For these reasons and more, a massive global planting of hemp is needed. Because time is the limiting factor in the equation for healing the planet, the Spring 2008 is the most critical planting season in human history. Will mankind overcome the "politiconomic" inertia that has blindly led us to the brink of extinction? Or will people abandon the viciously counter-productive "drug war" and make the most of the world's most healing agricultural resource? (6)

Now that people know Cannabis agriculture is the most effective solution to many problems, including environmental, economic and social imbalances, nothing can stop the eventual implementation of the solutions. It's merely a question of when. How do bad things have to get before all solutions are considered?

Paul J. von Hartmann
Mount Shasta, California
(831) 588-5095

California Cannabis Ministry

Project P.E.A.C.E

ENCOD Member



1. "High Natural Aerosol Loading over Boreal Forests"
Science 14 April 2006:
Vol. 312. no. 5771, pp. 261 - 263
DOI: 10.1126/science.1123052

2. "Lowest Food Supplies in 50 or 100 Years: Global Food Crisis Emerging"
Press Release - National Farmers' Union, May 11, 2007.

3. *Intergovernmental Panel on Climate Change
Fourth Assessment Report
Working Group III
Climate Change 2007: Mitigation of Climate Change
Summary for Policymakers

4. "Carbon storage potential in natural fiber composites."
Author: Muhammad Pervaiz, Sain, M. M.
Author Affiliation: Faculty of Forestry, Advanced Wood Composite Group, Earth Science Center, University of Toronto, 33 Willcocks Street, Toronto, Ont. M5S 3B3, Canada.
Document Title: Resources, Conservation and Recycling, 2003 (Vol. 39) (No. 4) 325-340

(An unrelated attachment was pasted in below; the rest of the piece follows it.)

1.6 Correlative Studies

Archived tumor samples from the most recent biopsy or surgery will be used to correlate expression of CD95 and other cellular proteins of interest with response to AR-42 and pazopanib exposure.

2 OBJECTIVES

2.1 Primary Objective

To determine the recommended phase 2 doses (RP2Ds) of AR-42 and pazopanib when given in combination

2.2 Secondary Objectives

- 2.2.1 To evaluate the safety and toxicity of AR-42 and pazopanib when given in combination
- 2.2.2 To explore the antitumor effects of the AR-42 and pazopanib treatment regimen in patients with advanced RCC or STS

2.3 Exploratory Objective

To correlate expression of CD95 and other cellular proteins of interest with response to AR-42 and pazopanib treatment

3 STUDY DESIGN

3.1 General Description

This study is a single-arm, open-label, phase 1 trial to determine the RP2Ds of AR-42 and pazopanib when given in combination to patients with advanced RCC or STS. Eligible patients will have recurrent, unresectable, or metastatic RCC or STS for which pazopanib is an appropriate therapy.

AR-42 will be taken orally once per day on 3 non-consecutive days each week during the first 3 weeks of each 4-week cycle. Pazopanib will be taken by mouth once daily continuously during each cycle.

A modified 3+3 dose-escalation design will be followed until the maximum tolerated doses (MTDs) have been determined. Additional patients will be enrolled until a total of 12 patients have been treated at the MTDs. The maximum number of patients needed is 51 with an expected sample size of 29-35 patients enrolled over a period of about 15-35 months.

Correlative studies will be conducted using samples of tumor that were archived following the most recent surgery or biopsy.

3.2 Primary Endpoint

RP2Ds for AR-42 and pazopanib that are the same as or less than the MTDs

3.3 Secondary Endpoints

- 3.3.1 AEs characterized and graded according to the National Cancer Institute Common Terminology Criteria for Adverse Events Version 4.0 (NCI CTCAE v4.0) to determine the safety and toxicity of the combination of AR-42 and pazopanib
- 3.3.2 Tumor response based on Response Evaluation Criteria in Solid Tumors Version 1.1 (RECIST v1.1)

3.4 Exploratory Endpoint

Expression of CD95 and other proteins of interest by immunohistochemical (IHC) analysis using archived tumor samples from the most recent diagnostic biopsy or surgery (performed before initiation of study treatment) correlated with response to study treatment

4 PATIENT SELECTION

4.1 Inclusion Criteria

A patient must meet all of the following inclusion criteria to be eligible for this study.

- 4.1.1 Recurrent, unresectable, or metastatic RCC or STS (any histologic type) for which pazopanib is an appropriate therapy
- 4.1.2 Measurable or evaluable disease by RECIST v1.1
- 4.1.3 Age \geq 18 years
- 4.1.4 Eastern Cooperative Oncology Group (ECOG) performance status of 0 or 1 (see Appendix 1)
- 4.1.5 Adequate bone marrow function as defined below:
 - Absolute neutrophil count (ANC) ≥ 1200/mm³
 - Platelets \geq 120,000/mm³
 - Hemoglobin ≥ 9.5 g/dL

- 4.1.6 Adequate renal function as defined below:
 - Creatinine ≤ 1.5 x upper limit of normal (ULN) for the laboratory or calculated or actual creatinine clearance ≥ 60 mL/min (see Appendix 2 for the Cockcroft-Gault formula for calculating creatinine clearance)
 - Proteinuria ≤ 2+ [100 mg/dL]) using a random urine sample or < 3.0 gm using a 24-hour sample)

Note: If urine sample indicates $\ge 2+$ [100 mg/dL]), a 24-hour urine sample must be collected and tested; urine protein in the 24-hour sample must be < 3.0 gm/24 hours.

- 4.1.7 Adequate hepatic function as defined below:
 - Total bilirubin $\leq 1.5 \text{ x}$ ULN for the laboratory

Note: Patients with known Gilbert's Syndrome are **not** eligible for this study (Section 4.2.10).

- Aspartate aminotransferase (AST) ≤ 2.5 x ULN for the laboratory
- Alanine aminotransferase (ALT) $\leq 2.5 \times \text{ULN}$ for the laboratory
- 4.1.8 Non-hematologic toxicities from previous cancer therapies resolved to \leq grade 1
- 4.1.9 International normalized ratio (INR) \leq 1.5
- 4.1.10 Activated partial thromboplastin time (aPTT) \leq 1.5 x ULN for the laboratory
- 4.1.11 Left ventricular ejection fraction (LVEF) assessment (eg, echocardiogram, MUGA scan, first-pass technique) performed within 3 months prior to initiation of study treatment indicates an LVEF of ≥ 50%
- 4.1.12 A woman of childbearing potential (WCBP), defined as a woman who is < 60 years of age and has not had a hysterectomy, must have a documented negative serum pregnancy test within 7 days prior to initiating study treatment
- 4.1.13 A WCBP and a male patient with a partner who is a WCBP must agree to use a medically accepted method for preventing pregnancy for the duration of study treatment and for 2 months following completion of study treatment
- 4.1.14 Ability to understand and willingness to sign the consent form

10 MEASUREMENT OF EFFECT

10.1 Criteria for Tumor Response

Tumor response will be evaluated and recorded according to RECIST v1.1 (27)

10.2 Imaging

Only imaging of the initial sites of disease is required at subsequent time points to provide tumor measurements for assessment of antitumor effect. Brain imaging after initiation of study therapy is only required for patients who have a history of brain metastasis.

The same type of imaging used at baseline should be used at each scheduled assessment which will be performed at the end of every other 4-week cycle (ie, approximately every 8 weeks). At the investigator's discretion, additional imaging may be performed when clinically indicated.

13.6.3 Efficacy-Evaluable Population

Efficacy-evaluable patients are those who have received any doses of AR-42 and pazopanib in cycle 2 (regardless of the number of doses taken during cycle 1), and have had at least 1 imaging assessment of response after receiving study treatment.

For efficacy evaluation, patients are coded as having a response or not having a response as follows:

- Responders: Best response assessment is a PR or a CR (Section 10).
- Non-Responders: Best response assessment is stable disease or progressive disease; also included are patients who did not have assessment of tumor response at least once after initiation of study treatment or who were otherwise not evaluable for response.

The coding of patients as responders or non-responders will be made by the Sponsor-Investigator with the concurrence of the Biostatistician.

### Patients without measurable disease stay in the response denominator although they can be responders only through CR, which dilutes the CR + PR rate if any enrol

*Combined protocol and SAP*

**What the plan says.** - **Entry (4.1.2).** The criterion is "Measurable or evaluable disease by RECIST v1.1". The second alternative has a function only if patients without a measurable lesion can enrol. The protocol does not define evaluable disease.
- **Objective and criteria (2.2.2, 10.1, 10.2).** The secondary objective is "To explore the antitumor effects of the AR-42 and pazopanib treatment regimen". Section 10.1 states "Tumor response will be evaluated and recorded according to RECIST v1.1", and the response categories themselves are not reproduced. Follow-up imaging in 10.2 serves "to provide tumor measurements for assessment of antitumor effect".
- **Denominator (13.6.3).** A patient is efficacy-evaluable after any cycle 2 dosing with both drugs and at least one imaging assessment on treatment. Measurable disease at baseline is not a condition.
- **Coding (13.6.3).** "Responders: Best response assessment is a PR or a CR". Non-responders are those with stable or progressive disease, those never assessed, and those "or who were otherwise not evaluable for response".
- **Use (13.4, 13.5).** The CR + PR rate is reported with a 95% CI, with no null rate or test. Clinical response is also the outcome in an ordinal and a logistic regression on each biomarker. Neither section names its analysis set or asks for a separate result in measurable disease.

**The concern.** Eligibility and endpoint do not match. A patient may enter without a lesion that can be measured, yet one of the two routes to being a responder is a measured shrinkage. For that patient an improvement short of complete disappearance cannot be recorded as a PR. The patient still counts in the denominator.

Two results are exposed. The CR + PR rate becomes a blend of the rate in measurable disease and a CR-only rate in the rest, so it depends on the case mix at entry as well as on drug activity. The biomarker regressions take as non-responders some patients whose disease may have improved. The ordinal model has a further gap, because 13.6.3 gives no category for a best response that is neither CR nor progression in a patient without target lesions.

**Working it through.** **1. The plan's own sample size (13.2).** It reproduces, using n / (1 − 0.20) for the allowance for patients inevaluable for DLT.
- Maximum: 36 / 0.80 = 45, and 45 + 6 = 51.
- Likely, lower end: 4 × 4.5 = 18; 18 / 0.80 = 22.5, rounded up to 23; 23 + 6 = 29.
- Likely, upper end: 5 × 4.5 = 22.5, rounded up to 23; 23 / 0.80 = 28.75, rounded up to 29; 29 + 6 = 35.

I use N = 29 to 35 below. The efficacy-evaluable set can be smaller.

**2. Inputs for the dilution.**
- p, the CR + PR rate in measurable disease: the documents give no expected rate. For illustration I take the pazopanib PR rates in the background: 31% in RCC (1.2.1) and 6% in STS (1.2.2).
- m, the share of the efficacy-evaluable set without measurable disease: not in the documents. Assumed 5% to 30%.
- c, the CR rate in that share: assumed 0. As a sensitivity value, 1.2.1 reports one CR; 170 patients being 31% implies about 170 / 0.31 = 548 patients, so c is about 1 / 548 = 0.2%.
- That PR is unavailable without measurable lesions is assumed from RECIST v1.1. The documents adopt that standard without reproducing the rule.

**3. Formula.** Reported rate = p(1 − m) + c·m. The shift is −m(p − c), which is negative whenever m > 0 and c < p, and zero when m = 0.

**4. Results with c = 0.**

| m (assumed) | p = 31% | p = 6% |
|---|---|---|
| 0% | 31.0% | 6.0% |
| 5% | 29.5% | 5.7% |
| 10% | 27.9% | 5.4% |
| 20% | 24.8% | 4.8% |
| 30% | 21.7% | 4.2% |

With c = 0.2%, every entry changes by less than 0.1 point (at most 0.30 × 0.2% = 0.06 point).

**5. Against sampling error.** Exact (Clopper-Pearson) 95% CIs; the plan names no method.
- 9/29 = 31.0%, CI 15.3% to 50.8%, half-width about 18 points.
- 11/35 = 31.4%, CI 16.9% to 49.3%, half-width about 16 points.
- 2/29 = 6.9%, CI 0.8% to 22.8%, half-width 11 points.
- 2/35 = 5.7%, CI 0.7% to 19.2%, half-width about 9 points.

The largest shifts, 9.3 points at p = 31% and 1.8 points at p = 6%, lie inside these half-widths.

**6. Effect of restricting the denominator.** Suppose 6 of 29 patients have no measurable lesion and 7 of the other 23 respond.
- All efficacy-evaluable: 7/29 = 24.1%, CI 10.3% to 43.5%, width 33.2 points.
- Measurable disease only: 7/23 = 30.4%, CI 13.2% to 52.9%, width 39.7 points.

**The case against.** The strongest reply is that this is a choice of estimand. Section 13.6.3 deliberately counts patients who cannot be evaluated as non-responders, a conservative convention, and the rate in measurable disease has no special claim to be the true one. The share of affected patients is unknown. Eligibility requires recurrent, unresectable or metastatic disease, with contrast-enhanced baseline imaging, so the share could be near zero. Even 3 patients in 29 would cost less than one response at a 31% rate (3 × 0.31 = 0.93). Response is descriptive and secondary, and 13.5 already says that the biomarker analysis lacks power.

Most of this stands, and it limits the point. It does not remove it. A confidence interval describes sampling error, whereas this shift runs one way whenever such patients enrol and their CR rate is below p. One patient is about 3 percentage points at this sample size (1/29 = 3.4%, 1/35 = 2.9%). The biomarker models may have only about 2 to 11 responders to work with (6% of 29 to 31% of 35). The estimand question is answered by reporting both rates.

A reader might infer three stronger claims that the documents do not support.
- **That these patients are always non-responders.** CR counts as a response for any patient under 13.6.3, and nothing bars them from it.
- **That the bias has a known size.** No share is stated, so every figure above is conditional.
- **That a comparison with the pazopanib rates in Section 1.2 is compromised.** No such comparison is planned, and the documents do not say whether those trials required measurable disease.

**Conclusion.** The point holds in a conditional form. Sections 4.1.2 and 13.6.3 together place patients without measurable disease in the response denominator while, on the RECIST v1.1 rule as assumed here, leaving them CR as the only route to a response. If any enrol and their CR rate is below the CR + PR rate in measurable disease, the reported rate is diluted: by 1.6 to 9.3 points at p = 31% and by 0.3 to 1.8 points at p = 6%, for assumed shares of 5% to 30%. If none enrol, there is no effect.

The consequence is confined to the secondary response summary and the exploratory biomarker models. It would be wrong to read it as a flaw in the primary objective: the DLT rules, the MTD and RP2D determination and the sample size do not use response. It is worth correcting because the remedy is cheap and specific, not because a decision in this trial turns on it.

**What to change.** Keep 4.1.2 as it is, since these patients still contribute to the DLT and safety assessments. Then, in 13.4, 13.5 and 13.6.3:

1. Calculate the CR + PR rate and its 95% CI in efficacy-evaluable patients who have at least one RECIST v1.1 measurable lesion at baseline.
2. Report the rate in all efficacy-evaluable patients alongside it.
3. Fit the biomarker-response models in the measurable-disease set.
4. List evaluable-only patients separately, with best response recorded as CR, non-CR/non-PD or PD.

5. "Gloomy Prognosis For Amphibians"
Andrew Blaustein, Oregon State University. May 2007.

6. "U.S. Mayors Declare Drug War a Failure"
July 18, 2007


from the Intergovernmental Panel on Climate Change
Recommended Mitigation Strategies in Agriculture, Forestry and Waste

Table SPM 3, Page 14.

Agriculture [8.4]
Improved crop and grazing land management to increase soil carbon
storage; restoration of cultivated peaty soils and degraded lands;
improved rice cultivation techniques and livestock and manure
management to reduce CH4 emissions; improved nitrogen fertilizer
application techniques to reduce N2O emissions; dedicated energy
crops to replace fossil fuel use; improved energy efficiency
Improvements of crops yields

Afforestation; reforestation; forest management; reduced deforestation;
harvested wood product management; use of forestry products for
bioenergy to replace fossil fuel use

Tree species improvement to increase biomass productivity and
carbon sequestration. Improved remote sensing technologies for
analysis of vegetation/ soil carbon sequestration potential and
mapping land use change

Waste [10.4]
Landfill methane recovery; waste incineration with energy recovery;
composting of organic waste; controlled waste water treatment;
recycling and waste minimization.

Biocovers and biofilters to optimize CH4 oxidation.